Types of Preventive Clothing and Their Uses or Applications Part-6

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Clean room Suit:
A clean-room suit, clean room suit, or bunny suit, is an overall garment worn in a cleanroom, an environment with a controlled level of contamination. One common type is an all-in-one coverall worn by semiconductor and nanotechnology line production workers, technicians, and process / equipment engineers, as well as people in similar roles creating sterile products for the medical device industry.

The suit covers the wearer to prevent skin and hair being shed into a clean room environment. The suit may be in one piece or consist of several separate garments worn tightly together. The suit incorporates both boots and hood. It must also incorporate a properly fitted bouffant cap or mob cap.

More advanced designs with face covers were introduced in the 1990s (like the Intel fab worker-style suits seen on the Pentium product advertisements).

Suits are usually deposited in a store after being contaminated for dry cleaning, autoclaving and/or repair. Similar suits are worn in the containment areas of nuclear power plants. These suits consist of the main garment, hood, thin cotton gloves, rubber gloves, plastic bags over normal work shoes, and rubber booties. The wrists and ankles are taped down with masking tape. Occasionally a plastic raincoat is also worn. Removal of the garments (into several barrels) is a complicated process which must be performed in an exact sequence. Often a health physicist is present in the work area to observe good anti-contamination practices.
Figure 45: “Technicians wearing clean room suits inspect a semiconductor wafer”
Arc Flash and Shock Hazard Protection Clothing:
Arc Flash:
An arc flash (also called a flashover), which is distinctly different from the arc blast, is part of an arc fault, a type of electrical explosion that results from a low-impedance connection to ground or another voltage phase in an electrical system.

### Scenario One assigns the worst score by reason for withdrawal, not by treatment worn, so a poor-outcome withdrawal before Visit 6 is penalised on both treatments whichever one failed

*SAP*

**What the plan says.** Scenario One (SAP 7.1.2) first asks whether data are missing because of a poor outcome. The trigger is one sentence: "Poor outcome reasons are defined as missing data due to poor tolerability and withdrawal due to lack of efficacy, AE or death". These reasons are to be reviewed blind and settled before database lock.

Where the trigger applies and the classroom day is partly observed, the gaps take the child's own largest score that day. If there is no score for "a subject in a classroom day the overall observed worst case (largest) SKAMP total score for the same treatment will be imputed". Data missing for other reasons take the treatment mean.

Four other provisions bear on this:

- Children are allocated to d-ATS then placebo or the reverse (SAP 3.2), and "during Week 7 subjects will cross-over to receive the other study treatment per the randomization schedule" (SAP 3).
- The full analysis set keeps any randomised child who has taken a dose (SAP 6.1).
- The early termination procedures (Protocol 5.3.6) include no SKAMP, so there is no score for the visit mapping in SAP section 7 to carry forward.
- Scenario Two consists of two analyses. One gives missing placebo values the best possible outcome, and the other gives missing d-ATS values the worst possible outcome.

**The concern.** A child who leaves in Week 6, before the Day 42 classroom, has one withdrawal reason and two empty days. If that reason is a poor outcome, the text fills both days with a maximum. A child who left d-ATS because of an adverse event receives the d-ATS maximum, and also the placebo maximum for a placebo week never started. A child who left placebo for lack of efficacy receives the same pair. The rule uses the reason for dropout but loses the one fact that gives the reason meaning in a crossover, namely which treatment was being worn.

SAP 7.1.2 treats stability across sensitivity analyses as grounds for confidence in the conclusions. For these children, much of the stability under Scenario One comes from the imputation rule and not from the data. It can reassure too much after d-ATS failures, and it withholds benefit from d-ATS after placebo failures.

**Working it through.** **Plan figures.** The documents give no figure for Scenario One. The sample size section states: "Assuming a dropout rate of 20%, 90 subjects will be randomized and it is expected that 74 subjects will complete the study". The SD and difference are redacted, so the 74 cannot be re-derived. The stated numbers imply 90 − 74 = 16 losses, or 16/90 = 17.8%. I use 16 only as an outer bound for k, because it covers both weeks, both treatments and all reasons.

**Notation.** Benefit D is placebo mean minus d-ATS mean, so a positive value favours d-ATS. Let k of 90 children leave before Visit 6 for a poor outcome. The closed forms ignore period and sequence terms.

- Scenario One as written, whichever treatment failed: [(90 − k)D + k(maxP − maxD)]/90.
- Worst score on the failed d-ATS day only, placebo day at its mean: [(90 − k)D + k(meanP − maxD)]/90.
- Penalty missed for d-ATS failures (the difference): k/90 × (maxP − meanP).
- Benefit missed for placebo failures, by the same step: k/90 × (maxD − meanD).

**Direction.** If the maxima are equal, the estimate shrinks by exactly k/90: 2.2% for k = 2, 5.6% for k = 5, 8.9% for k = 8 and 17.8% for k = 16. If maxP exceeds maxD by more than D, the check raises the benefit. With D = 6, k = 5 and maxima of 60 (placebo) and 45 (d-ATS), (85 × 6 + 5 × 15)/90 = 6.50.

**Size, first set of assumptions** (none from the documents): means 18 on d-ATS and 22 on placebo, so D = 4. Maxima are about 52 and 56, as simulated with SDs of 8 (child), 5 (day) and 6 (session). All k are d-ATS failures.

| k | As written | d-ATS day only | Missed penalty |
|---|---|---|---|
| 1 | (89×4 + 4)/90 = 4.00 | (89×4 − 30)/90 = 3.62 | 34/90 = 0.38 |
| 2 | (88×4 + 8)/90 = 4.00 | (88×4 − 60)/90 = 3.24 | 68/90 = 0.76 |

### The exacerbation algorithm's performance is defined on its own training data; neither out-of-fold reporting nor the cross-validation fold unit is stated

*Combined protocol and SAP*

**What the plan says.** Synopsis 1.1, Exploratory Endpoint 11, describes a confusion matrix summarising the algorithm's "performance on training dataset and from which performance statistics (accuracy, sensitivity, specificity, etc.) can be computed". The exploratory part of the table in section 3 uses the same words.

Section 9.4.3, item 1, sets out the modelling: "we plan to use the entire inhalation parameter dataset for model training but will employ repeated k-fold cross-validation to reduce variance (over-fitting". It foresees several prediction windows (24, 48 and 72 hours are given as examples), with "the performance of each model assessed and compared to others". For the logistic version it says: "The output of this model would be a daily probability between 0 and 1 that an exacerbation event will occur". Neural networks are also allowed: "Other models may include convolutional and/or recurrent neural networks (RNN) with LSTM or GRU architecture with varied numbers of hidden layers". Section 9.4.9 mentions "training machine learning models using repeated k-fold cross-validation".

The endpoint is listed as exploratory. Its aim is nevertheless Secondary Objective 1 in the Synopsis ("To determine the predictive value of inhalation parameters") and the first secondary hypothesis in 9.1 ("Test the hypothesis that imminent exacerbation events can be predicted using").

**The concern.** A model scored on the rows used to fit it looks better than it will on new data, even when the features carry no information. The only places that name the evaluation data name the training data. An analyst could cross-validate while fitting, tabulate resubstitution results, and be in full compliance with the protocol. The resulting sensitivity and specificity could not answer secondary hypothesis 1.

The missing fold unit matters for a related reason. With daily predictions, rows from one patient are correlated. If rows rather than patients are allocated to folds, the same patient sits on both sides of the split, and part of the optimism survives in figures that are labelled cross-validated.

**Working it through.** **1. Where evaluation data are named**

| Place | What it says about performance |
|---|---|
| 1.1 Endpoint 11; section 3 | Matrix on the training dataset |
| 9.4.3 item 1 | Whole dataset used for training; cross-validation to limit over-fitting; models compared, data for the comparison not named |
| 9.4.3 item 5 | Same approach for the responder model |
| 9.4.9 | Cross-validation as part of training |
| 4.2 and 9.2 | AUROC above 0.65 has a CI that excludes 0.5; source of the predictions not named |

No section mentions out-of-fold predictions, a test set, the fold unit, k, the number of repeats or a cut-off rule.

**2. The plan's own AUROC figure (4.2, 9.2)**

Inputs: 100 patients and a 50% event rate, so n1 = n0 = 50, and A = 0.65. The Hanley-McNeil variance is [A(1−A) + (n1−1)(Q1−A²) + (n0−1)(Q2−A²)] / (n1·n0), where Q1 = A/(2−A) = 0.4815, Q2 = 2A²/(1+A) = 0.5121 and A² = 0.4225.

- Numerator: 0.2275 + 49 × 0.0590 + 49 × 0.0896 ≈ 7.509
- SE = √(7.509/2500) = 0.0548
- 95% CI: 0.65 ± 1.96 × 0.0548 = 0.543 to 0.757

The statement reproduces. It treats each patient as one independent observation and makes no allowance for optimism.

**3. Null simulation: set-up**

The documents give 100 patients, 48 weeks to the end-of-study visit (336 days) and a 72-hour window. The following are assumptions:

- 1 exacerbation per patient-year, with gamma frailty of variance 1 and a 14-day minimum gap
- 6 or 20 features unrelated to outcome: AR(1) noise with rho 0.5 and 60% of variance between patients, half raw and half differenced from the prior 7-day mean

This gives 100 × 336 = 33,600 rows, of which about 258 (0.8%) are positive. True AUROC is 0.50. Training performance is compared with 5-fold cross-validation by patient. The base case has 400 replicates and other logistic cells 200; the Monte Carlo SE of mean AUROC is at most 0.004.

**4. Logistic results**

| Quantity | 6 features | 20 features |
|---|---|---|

Figure 46: “Arc flash accident – real time scenario”
Figure 47: “Arc Flash and Shock Hazard – real time scenario”
Protection Equipment:
With recent increased awareness of the dangers of arc flash, there have been many companies that offer arc flash personal protective equipment (PPE). The materials are tested for their arc rating. The arc rating is the maximum incident energy resistance demonstrated by a material prior to break open (a hole in the material) or necessary to pass through and cause with 50% probability a second or third degree burn.
Figure 48: “Arc Flash Protective Clothing”
Figure 49: “Arc Flash Protective Clothing”
Racing (Race Car Driver’s) Suit:
NASCAR drivers are required to wear a fire-retardant suit and underwear. This suit serves a dual purpose of identifying the driver outside the car, and protecting them during a fire. The driver also wears fire retardant shoes and gloves. During long races, the heat of the engine might warm the feet to uncomfortable levels, so most drivers wear a heat shield on the bottom of their shoes.

The helmets serve many safety purposes in the NASCAR circuit. First, the helmet protects the driver from injuries. Second, the helmet has hook-ups for radio to communicate with the spotter and crew chief. Third, the helmets sometimes have visors that reduce the sun's glare so the driver can have better vision.
Figure 50: “Jeff Gordon and his crew wearing a fire suit for safety”

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